"It's folly to believe they are the only ones that are taking advantage of it," he said. "So [the NSA is] saying in effect, we want to listen in on the Chinese, so much that we're gonna let the Chinese listen in on you. I think we'll be safer in a world where neither can listen—if we spend more effort on security, on assurance, then we'll be safer, even though there are bad actors."
Surprise or no, Schneier admits that revelations like this are still hard for us to compute. He pulled out a little metaphorical key to that idea: "It's a lot like thinking about death. We know it's coming. It's not a surprise. And yet when it comes, it's always a surprise," he said. "That's what Snowden is doing—he's making us think about this."
Thinking about surveillance doesn't need to be overly philosophical or difficult or even creepy. "It's not about anonymity, it's not about secrecy—It's about control." That concern over how our data is treated, by whom and for what, applies to how government surveillance is conducted, but it's also crucial when thinking about the companies that act as stewards of our data, and which offer the government and who knows who else a ready font of valuable information about us.
And while we may have tacit and Constitutional agreements with the government (agreements that have been broken), Schneier worries that we lack similar protections from big tech companies and their "feudal"-like systems where we work and play. Why not have "a Magna Carta for the Internet," he wonders, to more clearly articulate the terms of our relationship with governments and corporations? (As the Web turned 25 years old on March 12, its inventor, Tim Berners-Lee, also called for a Web "Magna Carta".) That would help to establish some kind of trust—which is, he points out, crucial for society, for security, and when it's necessary, secrecy.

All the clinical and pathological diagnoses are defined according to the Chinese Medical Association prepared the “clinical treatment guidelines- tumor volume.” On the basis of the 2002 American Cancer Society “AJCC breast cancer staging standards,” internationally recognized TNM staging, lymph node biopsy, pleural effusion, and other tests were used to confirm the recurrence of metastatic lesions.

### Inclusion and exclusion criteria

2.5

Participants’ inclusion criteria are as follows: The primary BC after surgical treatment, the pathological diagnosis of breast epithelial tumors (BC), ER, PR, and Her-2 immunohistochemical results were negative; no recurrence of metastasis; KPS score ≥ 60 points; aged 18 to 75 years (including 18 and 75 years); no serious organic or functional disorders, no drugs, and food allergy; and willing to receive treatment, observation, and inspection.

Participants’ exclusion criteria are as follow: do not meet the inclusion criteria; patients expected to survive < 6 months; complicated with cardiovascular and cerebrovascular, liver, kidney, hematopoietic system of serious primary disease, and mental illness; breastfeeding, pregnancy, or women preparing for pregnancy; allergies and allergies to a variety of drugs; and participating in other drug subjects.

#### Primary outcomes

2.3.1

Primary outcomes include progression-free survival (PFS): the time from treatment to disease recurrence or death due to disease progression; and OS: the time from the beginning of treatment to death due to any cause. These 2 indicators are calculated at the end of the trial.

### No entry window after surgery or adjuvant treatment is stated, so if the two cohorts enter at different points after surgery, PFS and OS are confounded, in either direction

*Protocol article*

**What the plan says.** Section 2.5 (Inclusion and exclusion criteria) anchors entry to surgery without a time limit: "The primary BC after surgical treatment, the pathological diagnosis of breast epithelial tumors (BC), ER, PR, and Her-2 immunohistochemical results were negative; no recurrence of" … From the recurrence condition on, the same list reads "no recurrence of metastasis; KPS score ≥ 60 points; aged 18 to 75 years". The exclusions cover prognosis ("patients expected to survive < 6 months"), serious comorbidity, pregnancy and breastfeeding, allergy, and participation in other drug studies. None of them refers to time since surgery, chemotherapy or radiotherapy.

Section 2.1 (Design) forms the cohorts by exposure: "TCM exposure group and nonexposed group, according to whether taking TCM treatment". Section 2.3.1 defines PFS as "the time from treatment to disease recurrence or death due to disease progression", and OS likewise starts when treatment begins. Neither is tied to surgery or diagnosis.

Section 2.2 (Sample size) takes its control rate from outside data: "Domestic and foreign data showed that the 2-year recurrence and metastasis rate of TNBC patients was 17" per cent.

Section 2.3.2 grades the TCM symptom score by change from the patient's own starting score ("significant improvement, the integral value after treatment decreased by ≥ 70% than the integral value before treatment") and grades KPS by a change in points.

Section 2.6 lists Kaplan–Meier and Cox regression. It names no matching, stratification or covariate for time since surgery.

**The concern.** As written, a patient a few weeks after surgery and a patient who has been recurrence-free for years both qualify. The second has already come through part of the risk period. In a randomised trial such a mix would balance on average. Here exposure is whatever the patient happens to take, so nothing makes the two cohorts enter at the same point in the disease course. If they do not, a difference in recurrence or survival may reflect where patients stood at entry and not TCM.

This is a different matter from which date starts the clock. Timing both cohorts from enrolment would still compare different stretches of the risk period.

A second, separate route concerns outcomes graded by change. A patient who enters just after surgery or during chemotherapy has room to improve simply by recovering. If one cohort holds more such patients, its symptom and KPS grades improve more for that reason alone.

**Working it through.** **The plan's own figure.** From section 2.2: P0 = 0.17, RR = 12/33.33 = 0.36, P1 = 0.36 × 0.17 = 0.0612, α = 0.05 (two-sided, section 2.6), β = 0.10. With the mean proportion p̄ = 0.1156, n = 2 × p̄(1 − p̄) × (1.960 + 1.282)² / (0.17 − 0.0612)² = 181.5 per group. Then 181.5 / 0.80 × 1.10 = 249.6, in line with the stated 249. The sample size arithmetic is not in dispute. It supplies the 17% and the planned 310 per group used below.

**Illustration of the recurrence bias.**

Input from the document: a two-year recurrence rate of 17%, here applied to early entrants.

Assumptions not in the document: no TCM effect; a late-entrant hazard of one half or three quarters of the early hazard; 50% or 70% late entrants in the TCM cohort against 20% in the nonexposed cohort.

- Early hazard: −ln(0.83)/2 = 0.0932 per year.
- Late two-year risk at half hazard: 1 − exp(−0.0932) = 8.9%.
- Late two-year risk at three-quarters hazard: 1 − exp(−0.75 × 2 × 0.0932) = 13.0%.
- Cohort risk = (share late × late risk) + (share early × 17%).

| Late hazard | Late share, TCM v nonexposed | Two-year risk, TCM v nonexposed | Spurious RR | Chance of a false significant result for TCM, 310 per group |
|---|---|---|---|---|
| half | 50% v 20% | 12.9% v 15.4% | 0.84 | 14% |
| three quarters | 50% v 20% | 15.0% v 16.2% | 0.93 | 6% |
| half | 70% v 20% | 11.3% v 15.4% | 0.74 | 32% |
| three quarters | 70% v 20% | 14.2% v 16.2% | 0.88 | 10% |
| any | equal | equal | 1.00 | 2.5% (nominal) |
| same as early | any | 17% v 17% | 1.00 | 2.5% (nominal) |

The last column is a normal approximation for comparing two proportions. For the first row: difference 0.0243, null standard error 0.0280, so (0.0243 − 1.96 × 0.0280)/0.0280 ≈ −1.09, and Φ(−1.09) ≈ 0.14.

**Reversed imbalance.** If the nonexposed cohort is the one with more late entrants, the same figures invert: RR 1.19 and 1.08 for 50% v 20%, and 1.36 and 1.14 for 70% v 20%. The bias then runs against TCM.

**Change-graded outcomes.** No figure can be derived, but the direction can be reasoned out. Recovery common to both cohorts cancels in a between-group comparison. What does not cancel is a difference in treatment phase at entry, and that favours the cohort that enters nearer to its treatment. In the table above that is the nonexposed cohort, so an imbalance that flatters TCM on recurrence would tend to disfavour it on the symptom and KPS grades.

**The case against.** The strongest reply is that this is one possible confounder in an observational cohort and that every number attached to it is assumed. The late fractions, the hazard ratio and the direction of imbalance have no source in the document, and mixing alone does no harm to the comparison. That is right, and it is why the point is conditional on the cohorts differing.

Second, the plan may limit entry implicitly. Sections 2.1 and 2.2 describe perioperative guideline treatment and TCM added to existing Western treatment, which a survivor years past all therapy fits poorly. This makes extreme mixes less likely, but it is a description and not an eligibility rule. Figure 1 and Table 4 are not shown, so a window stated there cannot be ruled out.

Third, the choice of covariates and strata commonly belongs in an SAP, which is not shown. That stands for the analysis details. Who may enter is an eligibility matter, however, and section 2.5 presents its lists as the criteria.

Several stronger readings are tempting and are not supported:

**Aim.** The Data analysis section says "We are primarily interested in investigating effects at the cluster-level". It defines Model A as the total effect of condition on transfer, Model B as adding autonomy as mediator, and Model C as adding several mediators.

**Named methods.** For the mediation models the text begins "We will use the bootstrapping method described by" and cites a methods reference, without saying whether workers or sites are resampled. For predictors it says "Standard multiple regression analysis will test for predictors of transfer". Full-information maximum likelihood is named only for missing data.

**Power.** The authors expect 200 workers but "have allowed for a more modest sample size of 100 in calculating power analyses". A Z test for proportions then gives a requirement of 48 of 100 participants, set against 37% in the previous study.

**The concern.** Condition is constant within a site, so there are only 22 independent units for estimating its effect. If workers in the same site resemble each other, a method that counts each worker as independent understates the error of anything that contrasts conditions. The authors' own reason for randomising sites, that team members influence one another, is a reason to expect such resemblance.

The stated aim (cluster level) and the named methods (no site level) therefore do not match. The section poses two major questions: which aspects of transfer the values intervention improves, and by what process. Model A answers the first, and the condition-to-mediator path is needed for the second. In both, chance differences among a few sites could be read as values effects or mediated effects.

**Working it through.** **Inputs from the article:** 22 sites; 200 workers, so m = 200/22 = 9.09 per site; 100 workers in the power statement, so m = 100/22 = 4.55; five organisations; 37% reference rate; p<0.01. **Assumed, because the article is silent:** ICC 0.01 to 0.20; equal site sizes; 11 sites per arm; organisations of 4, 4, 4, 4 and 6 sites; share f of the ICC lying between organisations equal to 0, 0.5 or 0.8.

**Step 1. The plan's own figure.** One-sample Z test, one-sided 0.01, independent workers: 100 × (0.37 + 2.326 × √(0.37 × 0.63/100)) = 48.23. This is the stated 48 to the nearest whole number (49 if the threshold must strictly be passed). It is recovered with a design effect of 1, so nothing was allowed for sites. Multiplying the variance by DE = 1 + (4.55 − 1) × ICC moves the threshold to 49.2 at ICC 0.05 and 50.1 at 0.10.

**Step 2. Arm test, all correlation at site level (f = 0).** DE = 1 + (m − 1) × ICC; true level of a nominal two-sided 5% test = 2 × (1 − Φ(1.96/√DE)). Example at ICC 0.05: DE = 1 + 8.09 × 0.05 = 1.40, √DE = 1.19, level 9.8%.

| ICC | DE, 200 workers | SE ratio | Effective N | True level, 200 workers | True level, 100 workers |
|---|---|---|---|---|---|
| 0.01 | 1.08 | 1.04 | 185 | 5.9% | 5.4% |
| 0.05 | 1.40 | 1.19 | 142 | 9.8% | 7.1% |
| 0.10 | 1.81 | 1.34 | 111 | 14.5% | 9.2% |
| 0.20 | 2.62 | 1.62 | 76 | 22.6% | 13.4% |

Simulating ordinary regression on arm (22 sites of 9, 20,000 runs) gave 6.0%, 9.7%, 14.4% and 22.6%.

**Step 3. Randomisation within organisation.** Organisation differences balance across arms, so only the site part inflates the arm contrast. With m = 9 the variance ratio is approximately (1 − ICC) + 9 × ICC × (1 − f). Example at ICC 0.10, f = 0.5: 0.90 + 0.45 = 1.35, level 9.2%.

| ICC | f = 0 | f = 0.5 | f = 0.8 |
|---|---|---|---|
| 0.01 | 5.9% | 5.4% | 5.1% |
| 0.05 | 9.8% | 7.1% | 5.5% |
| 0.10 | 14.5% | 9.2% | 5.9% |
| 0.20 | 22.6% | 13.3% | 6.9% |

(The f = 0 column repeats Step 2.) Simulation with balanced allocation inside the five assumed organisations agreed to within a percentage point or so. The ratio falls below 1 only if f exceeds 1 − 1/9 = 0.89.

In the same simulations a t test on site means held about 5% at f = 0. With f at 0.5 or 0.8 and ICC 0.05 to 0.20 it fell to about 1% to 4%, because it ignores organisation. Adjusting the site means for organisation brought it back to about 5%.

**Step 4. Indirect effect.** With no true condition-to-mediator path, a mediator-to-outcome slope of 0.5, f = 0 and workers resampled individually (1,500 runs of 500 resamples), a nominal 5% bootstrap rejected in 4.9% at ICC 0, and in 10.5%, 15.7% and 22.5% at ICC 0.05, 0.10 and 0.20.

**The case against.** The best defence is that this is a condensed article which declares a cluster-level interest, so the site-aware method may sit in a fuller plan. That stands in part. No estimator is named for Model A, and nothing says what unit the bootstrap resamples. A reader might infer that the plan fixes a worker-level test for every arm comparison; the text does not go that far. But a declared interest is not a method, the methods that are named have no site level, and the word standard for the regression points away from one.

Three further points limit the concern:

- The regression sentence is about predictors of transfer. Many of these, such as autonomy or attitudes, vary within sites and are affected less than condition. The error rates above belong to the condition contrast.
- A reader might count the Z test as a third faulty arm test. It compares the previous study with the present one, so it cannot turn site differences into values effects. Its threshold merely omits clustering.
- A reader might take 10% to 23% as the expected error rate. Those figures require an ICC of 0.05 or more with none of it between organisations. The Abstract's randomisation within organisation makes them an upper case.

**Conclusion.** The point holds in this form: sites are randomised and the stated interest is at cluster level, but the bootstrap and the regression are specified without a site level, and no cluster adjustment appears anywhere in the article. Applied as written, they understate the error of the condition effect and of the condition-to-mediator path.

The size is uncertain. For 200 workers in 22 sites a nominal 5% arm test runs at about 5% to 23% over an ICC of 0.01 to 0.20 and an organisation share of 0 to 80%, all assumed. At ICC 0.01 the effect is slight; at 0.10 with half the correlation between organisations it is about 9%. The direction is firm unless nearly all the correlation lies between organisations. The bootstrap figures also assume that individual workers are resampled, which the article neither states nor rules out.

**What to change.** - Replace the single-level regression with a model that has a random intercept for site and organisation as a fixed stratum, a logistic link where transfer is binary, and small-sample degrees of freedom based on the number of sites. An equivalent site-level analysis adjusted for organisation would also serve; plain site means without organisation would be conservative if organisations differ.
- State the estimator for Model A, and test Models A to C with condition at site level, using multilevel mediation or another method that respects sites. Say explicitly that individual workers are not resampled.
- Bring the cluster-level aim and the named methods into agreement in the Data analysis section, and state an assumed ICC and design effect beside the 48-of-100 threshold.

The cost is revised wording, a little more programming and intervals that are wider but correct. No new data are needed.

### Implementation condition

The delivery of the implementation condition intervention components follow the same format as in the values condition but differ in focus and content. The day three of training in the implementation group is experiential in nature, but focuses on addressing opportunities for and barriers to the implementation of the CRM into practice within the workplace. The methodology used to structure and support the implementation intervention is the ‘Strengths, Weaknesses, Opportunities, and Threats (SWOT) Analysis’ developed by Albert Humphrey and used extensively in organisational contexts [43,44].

But under the shroud of too much secrecy, and not enough oversight and transparency, security measures can run roughshod over our standards and our sense of autonomy. Kept in the dark, we may have nothing to say about it. There are technological solutions, like continually improving cryptography and protecting yourself online, but there are also political ones too: now a number of measures are afoot in Congress and in the courts meant to rein in the government and Internet companies.
Schneier is carefully optimistic about political change, especially as more younger people enter the fray with a stronger sense of the relationship between our data and our lives as citizens. But given how little most people tend to think about their data or their privacy, he worries that serious political responses to the problem of digital security might take some time. Consider something as basic as the most common password. "It used to be 'password,' but we all got better, and now it's 'password1,'" he chuckled. "That fools all the hackers—don't tell them!"
Updated March 14 to include Tim Berners-Lee's "Magna Carta" for the Web.